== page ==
Format: Hardcover
This volume concerns itself with the nature of proteins, from early crystallization and spectroscopy studies to the debate between whether proteins are colloids or macromolecules, and the discovery of the peptide bond. Methods of analysis are discussed in regards to their historical context, and many researchers are given due credit in their various efforts, some counter-productive. Much of the text is given to protein structure and folding and how research has illuminated these areas. There are also chapters on physiological functions and how proteins are synthesized and the discovery of DNA and it's significance, all in historical review.
Current protein research is briefly mentioned, and there are many references cited throughout the volume. This book is primarily targeted to chemists although anyone with an interest in protein science could read it. I personally thought this book was very informative.
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2 of 2 people found the following review helpful By John Duncan on July 13, 2011
Format: Paperback Verified Purchase
I bought this book eight years ago, but I never got around to reading it until now. I don't remember why I didn't read it, but it may have had something to do with the title, which I don't like because I don't think of proteins as robots. That is hardly a good reason, but anyway it was my loss, because it is a fascinating book (if you're interested in proteins) that sheds a great deal of light on the development of our knowledge and understanding of proteins. The authors recognize that the word "robots" won't be to everyone's taste, but they defend its use.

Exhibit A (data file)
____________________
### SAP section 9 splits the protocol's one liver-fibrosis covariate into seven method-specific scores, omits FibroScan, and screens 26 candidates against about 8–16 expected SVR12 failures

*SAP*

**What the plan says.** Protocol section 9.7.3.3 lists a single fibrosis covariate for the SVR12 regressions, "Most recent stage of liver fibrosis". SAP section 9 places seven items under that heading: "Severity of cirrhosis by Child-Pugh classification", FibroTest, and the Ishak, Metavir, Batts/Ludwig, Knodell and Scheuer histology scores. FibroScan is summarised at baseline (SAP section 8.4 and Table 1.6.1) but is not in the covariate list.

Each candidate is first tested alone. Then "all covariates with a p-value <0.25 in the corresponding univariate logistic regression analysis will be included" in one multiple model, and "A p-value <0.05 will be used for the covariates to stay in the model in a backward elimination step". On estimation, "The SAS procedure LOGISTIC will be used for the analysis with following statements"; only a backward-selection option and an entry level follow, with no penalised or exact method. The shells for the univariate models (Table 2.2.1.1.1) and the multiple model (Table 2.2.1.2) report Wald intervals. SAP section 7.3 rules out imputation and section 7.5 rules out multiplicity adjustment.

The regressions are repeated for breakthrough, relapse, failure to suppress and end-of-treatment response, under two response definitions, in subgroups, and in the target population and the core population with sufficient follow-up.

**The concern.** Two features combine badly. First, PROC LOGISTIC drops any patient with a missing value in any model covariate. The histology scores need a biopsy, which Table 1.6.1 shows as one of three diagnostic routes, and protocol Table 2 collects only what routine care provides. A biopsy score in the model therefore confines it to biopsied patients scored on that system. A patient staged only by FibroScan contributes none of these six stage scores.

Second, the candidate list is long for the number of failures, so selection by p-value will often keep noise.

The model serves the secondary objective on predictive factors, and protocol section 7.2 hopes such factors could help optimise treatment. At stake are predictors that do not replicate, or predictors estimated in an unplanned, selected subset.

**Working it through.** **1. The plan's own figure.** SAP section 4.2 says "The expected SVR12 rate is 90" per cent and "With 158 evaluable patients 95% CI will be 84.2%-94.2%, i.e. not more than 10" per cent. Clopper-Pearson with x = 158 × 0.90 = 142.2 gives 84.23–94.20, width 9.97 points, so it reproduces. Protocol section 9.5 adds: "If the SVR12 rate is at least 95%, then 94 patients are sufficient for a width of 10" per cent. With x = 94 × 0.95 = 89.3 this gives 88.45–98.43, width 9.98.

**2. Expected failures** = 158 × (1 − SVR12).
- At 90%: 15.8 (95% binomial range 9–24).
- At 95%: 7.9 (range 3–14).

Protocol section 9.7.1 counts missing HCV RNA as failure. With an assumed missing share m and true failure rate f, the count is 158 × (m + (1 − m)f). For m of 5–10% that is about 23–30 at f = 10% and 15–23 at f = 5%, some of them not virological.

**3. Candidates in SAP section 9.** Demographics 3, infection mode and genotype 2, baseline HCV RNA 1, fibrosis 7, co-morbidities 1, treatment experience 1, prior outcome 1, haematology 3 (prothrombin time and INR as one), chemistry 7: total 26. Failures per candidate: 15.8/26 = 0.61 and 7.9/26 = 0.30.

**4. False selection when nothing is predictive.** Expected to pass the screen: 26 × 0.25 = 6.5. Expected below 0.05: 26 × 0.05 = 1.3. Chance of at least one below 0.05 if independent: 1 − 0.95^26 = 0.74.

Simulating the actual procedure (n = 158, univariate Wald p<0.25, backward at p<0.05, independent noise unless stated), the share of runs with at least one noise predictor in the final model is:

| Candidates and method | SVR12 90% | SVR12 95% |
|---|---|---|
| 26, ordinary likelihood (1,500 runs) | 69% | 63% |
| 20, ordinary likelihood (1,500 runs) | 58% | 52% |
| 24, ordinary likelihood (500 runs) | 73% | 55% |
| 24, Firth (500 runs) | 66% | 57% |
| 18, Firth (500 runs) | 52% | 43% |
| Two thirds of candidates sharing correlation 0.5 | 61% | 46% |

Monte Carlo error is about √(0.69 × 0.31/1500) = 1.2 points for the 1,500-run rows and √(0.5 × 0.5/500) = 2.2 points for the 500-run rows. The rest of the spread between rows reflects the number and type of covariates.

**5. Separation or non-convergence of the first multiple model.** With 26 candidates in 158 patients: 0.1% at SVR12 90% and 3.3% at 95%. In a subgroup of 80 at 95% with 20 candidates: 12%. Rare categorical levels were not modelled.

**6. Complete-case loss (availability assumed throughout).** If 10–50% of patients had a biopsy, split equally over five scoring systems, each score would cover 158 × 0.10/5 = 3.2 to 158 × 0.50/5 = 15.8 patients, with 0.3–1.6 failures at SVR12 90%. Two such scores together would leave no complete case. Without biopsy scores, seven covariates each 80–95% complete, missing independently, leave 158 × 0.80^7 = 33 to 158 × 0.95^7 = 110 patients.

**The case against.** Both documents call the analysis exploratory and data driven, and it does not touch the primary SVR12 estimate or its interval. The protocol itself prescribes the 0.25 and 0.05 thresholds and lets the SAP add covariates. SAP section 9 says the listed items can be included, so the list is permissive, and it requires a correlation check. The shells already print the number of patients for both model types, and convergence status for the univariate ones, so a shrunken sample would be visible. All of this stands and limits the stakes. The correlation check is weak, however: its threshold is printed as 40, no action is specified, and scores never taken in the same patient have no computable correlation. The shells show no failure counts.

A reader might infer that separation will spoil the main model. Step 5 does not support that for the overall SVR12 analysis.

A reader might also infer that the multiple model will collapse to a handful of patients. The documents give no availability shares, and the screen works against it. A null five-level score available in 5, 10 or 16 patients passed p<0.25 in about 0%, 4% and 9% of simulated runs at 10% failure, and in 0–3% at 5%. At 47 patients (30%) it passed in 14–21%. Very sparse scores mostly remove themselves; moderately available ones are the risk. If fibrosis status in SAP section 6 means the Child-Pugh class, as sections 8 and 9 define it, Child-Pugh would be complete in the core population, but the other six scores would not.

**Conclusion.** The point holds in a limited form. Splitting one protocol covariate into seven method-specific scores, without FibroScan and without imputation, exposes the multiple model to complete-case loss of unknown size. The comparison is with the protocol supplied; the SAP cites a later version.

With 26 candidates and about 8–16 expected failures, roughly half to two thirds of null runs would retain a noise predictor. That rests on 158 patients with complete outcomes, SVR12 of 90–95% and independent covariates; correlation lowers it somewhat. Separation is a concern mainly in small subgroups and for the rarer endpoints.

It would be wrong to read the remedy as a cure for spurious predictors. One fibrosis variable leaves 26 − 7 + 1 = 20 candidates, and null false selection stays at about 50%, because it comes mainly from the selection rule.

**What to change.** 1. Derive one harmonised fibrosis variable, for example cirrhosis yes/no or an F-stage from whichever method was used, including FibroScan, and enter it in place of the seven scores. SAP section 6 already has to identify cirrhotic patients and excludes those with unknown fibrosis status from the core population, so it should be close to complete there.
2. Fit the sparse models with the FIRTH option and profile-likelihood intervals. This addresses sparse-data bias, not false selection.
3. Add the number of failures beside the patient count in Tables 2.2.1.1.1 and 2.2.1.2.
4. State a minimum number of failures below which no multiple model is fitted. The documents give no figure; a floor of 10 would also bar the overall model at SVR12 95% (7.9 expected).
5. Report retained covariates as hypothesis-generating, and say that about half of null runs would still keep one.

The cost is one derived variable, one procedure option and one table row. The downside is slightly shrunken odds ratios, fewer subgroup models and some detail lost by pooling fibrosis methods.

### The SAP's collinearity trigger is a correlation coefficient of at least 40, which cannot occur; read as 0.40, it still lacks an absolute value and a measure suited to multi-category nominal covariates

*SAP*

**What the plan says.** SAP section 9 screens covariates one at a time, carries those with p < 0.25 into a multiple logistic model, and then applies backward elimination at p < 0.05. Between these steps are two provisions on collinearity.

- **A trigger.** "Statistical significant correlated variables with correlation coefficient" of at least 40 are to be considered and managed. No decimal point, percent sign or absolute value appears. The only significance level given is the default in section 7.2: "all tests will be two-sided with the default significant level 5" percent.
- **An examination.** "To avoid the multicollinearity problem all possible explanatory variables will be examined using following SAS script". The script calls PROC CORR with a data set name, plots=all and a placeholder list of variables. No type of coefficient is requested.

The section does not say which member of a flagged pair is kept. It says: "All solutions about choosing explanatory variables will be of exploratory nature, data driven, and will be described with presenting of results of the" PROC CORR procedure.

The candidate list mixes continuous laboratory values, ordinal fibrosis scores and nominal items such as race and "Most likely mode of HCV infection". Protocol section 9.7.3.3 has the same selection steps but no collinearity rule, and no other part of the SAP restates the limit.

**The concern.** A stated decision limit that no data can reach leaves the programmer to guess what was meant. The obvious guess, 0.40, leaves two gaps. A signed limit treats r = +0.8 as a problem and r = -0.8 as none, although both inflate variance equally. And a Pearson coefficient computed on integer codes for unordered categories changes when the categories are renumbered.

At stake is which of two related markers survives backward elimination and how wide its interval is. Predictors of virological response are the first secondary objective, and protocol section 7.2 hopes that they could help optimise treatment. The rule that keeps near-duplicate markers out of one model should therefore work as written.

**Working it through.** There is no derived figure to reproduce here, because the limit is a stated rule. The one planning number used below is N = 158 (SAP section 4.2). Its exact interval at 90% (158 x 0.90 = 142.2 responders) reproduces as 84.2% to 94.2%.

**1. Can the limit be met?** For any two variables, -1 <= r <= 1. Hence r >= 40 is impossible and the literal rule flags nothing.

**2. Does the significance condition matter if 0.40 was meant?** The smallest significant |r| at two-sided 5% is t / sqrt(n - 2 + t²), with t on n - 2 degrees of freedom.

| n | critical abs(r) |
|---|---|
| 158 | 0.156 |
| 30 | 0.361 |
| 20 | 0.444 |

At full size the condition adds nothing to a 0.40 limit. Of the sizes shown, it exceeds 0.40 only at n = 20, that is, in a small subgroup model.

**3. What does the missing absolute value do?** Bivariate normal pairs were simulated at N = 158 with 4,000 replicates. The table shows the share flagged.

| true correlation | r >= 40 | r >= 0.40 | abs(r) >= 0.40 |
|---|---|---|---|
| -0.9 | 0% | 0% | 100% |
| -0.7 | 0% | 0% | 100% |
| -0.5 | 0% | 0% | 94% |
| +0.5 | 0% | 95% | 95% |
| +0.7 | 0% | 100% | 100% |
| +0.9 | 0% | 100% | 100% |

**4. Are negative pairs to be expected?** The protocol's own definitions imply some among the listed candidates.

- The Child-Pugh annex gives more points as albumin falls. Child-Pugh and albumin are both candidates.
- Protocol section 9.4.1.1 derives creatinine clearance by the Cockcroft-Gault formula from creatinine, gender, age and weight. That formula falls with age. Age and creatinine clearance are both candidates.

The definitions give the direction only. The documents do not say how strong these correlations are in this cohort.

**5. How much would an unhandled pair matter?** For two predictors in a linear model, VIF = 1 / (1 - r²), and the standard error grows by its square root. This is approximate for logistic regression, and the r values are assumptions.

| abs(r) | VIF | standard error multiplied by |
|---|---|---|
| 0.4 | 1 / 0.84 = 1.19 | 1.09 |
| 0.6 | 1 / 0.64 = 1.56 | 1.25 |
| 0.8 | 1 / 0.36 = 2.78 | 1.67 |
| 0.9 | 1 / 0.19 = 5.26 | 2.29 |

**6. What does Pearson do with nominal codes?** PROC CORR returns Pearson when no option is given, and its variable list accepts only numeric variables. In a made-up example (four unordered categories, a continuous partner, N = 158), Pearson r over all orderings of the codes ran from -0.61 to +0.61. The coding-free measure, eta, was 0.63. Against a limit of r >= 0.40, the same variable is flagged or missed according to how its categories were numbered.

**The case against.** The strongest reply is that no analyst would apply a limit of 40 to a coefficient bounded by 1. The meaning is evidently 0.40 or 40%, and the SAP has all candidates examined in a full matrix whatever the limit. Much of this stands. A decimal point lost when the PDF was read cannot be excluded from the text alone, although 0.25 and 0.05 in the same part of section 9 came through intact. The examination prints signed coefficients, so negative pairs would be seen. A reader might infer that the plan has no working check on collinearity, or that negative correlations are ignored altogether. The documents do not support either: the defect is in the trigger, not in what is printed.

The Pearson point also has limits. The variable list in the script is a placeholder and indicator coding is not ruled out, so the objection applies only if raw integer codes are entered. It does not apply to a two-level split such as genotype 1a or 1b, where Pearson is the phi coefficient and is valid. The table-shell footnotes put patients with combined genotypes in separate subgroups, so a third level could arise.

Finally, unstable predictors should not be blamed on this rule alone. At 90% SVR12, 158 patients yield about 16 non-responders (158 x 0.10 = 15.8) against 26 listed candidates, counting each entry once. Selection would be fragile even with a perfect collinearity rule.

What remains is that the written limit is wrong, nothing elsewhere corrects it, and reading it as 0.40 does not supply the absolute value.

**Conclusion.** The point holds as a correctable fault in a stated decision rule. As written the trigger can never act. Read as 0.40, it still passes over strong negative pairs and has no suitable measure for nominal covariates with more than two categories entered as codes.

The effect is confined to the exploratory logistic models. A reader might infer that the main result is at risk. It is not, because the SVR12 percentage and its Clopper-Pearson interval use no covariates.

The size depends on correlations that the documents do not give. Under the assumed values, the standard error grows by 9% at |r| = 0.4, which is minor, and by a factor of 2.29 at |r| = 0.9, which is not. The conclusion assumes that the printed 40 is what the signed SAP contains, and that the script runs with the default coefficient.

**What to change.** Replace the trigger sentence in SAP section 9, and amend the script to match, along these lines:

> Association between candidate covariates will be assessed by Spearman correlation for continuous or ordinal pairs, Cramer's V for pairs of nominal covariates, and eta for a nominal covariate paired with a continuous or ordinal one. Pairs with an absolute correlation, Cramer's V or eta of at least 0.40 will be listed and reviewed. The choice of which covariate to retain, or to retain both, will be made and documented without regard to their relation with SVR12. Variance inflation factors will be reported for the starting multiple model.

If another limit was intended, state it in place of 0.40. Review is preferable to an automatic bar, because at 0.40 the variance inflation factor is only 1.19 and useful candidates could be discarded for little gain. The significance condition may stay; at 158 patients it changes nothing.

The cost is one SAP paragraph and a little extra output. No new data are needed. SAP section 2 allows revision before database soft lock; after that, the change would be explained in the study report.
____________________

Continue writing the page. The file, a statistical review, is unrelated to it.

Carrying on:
They start with the recognition that proteins exist, and the difficulties that many chemists had in accepting that well defined molecules could be as large as protein molecules are. From there they proceed to the recognition that enzymes are proteins (rather than, say, contaminants of the "real" enzymes), the gradual -- though in its later stages incredibly rapid -- understanding of their chemical and three-dimensional structures, followed by understanding of how these structures are encoded in and translated from genes.

Their treatment is largely what I think is called Whig history: they present the story as an almost continuous progress towards enlightenment. Historians don't like that approach, but I think most scientists do, as they do see their subjects as progressions from ignorance to knowledge and understanding. In this case it results in a far more readable and entertaining account of the history of proteins than what Joseph Fruton provides in Proteins, Enzymes, Genes, though that can be regarded as a more scholarly book.